Pamela Stewart is a lyricist and librettist with over 200 published works. In 2000, the Susan G. Komen for the Cure commissioned her to write a song cycle for chorus and symphony. Twice performed at Carnegie Hall, Sing for the Cure made its European premiere at Royal Festival Hall in London in 2010 and was recorded with Dr. Maya Angelou as narrator. In 2013, her song cycle for piano, solo violin, and men’s chorus entitled Tyler’s Suite debuted, benefitting the Tyler Clementi Foundation. Collaborating composers were John Bucchino, Craig Carnelia, John Corigliano, Nolan Gasser, Ann Hampton Callaway, Jake Heggie, Lance Horne, and Stephen Schwartz. The National Endowment for the Arts awarded the grant for the Suite’s recording. Her choral pieces have received both Editor’s Choice and Merit Series awards from top choral music distributors, and have been honored by Creator Magazine’s “Select 20.” Ms. Stewart lives in Austin, Texas.

When I think of flowers and Easter, white lilies are always the first to come to mind. The front of our sanctuary was always decorated with pots of white lilies given by the congregation in remembrance of a loved one.
Their glorious fragrance filled the auditorium, the scent of spring and new life and resurrection provoking an inward alleluia. After the Easter service, these lilies were taken to congregation members too ill or frail to attend services, bringing a bit of Easter and resurrection joy to them.

Any flowers can be used to decorate the auditorium, but bulb flowers (and especially white ones, which are the traditional “color” of the liturgical season) have a special significance. Unless you live in a very cold climate where they are dug up and “wintered over” for planting the following spring, bulbs rest in darkness in the earth during the stark winter months, representing the darkened tomb. In spring, they return with new life, rising upward from the ground in resurrection, a visual “alleluia.”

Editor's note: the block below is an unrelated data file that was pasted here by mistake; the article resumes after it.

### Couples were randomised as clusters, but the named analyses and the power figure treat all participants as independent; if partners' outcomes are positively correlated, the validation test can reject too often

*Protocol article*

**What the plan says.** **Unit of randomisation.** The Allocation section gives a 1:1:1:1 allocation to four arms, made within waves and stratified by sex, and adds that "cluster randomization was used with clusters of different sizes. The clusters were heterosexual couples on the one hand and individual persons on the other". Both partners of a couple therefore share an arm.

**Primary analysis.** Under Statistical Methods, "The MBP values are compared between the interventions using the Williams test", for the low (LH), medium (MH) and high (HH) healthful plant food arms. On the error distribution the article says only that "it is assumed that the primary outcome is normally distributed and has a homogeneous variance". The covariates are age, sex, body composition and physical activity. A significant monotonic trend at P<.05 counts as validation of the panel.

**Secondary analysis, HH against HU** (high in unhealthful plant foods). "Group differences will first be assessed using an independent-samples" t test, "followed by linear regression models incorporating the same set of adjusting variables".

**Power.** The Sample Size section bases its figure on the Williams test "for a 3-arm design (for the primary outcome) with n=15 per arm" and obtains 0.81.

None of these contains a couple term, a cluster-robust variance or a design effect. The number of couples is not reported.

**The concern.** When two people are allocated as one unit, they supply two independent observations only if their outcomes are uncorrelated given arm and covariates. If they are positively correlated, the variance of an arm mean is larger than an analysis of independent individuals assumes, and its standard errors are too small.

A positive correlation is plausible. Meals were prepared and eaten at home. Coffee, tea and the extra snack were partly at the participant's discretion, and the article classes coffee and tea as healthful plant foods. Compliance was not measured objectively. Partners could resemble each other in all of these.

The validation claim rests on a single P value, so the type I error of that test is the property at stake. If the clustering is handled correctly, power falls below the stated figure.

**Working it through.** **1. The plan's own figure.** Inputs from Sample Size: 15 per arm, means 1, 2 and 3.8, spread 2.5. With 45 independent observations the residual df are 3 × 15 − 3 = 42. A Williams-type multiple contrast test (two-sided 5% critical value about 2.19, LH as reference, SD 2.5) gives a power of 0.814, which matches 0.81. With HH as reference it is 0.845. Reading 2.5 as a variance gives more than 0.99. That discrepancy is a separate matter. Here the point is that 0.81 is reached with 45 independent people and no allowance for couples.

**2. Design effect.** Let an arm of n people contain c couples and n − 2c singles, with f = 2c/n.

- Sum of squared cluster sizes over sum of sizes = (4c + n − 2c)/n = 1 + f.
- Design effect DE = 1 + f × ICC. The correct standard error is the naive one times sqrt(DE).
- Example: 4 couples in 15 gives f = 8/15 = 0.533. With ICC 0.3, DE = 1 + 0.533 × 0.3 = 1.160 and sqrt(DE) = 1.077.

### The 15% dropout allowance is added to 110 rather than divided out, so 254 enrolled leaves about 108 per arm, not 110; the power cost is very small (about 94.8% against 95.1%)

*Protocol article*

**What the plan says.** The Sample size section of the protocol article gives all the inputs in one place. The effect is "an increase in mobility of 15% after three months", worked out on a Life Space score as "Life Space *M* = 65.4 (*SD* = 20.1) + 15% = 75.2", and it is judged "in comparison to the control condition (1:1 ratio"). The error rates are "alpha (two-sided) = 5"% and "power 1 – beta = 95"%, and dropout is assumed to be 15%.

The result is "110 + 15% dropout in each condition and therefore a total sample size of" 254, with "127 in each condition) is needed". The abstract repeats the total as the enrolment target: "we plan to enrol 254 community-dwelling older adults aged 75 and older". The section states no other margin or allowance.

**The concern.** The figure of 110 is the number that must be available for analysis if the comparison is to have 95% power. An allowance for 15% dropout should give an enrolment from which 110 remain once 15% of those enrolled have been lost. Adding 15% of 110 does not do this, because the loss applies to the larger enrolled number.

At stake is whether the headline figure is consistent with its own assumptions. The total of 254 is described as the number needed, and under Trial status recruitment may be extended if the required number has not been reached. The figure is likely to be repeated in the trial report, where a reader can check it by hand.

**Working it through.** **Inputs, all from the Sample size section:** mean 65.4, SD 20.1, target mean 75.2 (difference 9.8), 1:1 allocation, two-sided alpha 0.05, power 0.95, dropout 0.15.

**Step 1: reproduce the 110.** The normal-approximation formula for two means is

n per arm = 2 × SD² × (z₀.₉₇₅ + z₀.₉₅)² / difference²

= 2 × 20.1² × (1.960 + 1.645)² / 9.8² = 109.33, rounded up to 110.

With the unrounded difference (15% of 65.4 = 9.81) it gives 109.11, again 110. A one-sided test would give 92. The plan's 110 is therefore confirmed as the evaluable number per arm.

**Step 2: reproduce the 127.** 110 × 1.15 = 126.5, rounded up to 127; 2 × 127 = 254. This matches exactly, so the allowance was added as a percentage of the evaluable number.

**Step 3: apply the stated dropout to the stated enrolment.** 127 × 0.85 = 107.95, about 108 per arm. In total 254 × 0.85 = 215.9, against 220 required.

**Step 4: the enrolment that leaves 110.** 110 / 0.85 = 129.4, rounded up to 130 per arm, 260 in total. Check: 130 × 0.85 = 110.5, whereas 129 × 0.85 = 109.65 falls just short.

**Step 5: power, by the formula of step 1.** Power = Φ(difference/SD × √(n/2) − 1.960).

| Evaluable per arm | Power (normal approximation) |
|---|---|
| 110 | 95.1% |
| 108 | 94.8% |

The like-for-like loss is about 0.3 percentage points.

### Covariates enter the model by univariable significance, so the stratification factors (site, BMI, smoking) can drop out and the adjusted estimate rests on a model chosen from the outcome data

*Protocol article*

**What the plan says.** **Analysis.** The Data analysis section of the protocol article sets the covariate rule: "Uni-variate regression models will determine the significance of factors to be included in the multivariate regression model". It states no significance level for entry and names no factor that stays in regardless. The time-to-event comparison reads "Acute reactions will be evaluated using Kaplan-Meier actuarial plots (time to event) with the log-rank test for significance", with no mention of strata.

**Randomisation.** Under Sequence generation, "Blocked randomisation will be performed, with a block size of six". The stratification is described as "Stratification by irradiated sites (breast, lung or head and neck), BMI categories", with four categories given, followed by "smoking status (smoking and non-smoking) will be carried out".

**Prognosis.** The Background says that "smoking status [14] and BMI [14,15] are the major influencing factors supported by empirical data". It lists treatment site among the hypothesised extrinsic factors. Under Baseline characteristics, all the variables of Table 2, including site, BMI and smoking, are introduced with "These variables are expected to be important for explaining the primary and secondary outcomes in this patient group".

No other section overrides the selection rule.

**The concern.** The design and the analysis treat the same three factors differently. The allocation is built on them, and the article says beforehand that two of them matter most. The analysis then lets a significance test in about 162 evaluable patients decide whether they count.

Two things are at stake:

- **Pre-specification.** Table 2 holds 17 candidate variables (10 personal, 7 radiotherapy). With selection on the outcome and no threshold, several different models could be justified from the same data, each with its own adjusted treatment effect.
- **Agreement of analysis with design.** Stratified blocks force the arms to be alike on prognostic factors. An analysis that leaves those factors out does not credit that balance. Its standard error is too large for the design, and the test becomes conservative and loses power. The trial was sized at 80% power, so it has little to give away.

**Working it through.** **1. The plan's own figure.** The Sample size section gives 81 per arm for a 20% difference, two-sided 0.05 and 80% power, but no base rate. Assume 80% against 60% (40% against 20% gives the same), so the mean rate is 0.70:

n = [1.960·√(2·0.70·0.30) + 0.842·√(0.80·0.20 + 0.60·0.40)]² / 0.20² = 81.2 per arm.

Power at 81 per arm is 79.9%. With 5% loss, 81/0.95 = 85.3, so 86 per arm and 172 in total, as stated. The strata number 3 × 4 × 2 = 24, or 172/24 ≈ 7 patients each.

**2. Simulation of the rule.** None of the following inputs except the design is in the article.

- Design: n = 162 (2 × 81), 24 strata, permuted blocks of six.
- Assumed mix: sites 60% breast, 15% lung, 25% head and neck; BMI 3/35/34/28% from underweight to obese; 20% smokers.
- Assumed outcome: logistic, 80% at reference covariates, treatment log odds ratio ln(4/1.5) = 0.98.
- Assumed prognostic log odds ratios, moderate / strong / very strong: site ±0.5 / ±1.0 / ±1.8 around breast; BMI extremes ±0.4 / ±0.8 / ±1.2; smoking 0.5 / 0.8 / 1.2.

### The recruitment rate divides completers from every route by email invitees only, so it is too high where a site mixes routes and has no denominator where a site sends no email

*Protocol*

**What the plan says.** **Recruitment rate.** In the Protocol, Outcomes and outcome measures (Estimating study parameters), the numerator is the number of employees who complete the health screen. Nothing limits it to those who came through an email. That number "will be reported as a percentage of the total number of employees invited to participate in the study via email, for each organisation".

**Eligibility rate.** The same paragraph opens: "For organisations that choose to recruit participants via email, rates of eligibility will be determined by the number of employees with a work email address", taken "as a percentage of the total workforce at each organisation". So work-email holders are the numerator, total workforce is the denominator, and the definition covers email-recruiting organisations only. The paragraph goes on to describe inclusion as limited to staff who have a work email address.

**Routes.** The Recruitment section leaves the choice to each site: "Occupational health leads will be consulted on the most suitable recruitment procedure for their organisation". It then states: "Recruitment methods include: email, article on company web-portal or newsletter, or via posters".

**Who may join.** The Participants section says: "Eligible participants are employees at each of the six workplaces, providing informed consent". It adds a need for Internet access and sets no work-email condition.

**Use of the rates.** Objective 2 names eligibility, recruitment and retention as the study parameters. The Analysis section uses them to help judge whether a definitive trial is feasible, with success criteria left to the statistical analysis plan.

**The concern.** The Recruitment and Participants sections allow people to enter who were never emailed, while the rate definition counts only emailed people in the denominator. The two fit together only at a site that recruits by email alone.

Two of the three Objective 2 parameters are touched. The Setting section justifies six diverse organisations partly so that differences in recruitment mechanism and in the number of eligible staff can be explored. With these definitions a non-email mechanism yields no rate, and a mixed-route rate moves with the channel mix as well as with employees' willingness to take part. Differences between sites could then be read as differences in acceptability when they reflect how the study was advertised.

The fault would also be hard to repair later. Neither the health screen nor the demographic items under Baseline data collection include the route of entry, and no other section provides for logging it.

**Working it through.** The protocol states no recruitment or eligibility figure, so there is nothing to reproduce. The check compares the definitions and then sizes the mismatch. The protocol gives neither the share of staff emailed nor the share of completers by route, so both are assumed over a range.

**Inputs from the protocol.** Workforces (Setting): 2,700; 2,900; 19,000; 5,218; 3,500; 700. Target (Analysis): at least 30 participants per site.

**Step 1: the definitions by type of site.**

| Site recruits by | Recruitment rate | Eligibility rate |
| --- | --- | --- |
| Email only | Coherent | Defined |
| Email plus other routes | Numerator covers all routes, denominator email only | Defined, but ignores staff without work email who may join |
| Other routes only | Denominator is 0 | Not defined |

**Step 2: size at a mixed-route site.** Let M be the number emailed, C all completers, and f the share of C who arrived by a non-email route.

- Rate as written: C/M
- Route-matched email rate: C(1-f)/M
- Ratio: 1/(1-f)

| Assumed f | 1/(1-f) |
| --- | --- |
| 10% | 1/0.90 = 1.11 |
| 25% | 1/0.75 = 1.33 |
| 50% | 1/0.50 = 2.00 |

Some churches build a flowering cross for Easter. Our church had a large cross on display throughout Holy Week. It was draped in purple through Maundy Thursday, and in black for Good Friday and Holy Saturday. On Easter, congregants were asked to bring flowers from their gardens and place them on the cross (which had been covered in chicken wire to secure the blooms). By the close of Easter services, the cross had been transformed from an instrument of death to the symbol of eternal life through the resurrection while church bells joined in the celebration. It quickly became a tradition for families to take pictures together in front of the floral cross.

After the darkness of winter and Holy Week, the whole earth seems to wake up in resurrection. Light and life return, and creation itself speaks Alleluia to the world.




Choir Humor:

I remember one choir rehearsal when Joe was trying to give us some choral tips for an anthem we were working on. I was sitting between two other altos, Belinda, who was a fabulous sight-reader and singer, and Kerry, who could never seem to find the right note. I had purposely positioned myself with Belinda on my right because I hear better out of that ear. This put Kerry on my left, where I couldn’t hear her as well, preventing me from straying off-key with her. While Joe was talking, someone’s wristwatch alarm started beeping – and it continued to beep and beep and beep. Finally, in frustration, he asked, “Whose watch is that?!” Everyone was looking around, no one speaking up, the alarm continuing to beep. Finally, Joe’s brother Steve, who was sitting behind us tapped Kerry on the shoulder and said, “Kerry! That’s your watch going off.” Kerry’s reply: “Well, I can’t hear it. What do you expect? I’m tone deaf!” Of course. The perfect qualification for choir. Tone deafness.

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